Announcer: Let's see what images the probe is sending back from Mars. Kind of blurry...
Sycorax: GRR! ARGH!
Humanity: *freaks out*

Anyway. Fairly sure that won't be happening today.

The links to the live video stream which will start in a few hours (and some other things, like the Twitter feed and a simulation of the landing you can play around with) are available at the NASA Mars Science Lab: Participate page.


ETA:
Curiosity landed safely and started sending back pictures almost right away, and a room full of techs and geeks and engineers went completely bananas. They were jumping up and down, there was a lot of crying, and the hugging was epic. WOO! \o/

Honorable Mention - Hairstyle: Twenty-something tech with the multicolored mohawk and the yellow stars painted onto the sides, you rock.
caffienekitty: (ooo!)
So, in about 9 hours. NASA's landing a new rover, Curiosity, on Mars, and everyone is invited to watch.






Aside from the awesome "How to get a Rover to automatically land itself on Mars in several steps that could go wrong several different ways and we won't even know for fourteen minutes when the signal gets here whether it worked or not, with bonus music from Inception" video, for this landing there is a live public-accessible video feed of the landing planned, broadcasting the landing as it happens (or rather 14 minutes after it happened, but still at the same time as NASA gets it), with a Q and A webchat and suchlike apparently which to me is SO AWESOME. Even though I suspect their servers will be overloaded, and I can't watch it anyway because my system isn't up to letting me access it, I thought I should pass the word along.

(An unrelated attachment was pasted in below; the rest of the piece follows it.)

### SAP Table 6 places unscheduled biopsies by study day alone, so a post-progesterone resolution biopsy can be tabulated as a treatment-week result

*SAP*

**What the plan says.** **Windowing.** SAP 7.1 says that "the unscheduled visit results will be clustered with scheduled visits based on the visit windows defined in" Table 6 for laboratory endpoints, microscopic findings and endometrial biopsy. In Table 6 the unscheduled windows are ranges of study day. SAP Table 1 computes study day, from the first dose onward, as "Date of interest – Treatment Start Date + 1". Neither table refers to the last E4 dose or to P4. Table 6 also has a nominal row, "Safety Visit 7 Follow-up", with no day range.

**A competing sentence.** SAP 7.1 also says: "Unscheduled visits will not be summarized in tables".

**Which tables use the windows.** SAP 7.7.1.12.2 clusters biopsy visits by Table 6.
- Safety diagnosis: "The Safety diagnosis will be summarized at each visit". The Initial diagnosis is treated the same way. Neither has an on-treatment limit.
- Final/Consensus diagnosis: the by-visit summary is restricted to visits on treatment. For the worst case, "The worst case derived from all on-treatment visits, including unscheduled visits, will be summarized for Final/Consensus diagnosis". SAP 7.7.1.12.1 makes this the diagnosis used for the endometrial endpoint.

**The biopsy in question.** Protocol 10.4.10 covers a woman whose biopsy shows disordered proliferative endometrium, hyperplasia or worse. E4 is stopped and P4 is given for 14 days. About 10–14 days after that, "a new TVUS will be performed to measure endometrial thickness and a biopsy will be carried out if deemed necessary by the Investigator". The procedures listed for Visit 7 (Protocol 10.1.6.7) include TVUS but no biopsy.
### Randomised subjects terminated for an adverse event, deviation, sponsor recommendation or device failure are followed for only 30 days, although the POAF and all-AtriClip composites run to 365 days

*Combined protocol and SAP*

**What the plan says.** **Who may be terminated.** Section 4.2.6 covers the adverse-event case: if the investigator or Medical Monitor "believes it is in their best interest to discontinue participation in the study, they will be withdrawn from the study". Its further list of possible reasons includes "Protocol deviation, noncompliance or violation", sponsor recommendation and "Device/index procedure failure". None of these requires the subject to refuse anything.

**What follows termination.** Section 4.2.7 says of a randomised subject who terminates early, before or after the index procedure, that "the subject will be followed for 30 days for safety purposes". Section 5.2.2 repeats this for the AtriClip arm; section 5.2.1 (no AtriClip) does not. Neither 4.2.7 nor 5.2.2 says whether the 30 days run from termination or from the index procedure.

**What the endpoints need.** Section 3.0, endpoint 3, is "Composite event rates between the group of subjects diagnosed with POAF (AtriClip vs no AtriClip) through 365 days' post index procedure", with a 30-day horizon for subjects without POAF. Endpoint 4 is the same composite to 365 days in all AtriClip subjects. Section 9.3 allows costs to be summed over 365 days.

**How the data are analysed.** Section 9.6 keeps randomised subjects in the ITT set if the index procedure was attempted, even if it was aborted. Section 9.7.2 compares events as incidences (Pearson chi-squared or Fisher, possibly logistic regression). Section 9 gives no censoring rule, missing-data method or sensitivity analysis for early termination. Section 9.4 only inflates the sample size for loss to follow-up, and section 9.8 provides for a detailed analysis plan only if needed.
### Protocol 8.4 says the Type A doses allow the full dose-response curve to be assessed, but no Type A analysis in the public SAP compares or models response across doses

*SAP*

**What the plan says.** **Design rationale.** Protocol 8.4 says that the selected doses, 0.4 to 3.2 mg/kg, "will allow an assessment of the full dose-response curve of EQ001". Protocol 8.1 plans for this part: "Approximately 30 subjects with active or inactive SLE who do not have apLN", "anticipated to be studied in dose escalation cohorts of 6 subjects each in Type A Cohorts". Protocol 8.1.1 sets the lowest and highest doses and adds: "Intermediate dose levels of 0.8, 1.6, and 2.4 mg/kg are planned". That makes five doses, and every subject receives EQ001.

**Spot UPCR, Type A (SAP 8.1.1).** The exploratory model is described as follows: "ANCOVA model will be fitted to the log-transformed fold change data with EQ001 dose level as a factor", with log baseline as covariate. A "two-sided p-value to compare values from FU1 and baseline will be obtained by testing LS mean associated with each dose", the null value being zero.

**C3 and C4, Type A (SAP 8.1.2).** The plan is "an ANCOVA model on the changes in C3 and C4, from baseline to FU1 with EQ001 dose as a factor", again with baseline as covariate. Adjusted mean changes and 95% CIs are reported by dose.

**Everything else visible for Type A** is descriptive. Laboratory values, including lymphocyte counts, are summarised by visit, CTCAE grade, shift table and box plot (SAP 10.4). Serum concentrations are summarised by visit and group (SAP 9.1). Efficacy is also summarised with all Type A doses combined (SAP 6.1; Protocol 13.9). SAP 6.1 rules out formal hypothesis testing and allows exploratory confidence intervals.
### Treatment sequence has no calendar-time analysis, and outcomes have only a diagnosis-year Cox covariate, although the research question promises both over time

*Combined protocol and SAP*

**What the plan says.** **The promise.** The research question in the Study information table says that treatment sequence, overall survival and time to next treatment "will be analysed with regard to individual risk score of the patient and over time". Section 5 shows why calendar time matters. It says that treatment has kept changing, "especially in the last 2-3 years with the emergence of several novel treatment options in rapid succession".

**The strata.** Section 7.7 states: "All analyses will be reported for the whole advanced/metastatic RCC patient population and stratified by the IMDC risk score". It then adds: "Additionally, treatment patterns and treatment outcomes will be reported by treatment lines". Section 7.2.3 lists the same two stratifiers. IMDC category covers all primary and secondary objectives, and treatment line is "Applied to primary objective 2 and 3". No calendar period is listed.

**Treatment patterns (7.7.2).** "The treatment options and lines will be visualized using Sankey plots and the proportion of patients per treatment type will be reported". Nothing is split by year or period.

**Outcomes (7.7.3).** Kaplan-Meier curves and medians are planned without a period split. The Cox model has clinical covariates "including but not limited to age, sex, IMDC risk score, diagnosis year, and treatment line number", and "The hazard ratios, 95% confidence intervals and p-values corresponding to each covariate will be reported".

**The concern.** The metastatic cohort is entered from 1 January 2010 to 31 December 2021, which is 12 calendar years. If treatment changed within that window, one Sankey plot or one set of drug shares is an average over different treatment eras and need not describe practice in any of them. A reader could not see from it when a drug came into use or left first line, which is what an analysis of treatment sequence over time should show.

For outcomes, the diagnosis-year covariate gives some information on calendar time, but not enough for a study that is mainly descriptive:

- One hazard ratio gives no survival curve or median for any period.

I'm hoping the landing is a success of course, but the planned live feed of something landing on Mars reminds me of Doctor Who, that bit in Christmas Invasion where they broadcast the feed from the Guinevere probe live.

Announcer: Let's see what images the probe is sending back from Mars. Kind of blurry...
Sycorax: GRR! ARGH!
Humanity: *freaks out*

Anyway. Fairly sure that won't be happening today.

The links to the live video stream which will start in a few hours (and some other things, like the Twitter feed and a simulation of the landing you can play around with) are available at the NASA Mars Science Lab: Participate page.


ETA:
Curiosity landed safely and started sending back pictures almost right away, and a room full of techs and geeks and engineers went completely bananas. They were jumping up and down, there was a lot of crying, and the hugging was epic. WOO! \o/

Honorable Mention - Hairstyle: Twenty-something tech with the multicolored mohawk and the yellow stars painted onto the sides, you rock.
caffienekitty: (ooo!)
So I hear quantum physics and the Large Hadron Collider at CERN had a busy day yesterday? Also, Stephen Hawking lost a bet.

And here's a video about the thing the fuss is all about, as explained by the wonderfully named Ian Sample (who I once erroneously assumed was a filler put in by the BBC props department) using ping pong balls and sugar.
caffienekitty: (ooo!)
So I hear quantum physics and the Large Hadron Collider at CERN had a busy day yesterday? Also, Stephen Hawking lost a bet.

And here's a video about the thing the fuss is all about, as explained by the wonderfully named Ian Sample (who I once erroneously assumed was a filler put in by the BBC props department) using ping pong balls and sugar.
caffienekitty: (giggle)
Co-worker's spouse to her small visiting grandchild: And what are the names of Santa's reindeer, honey?

Small grandchild: Rudolph.... and Cheeto.... and FALCOR!

Me: \o/

Why the heck not? :-D
caffienekitty: (giggle)
Co-worker's spouse to her small visiting grandchild: And what are the names of Santa's reindeer, honey?

Small grandchild: Rudolph.... and Cheeto.... and FALCOR!

Me: \o/

Why the heck not? :-D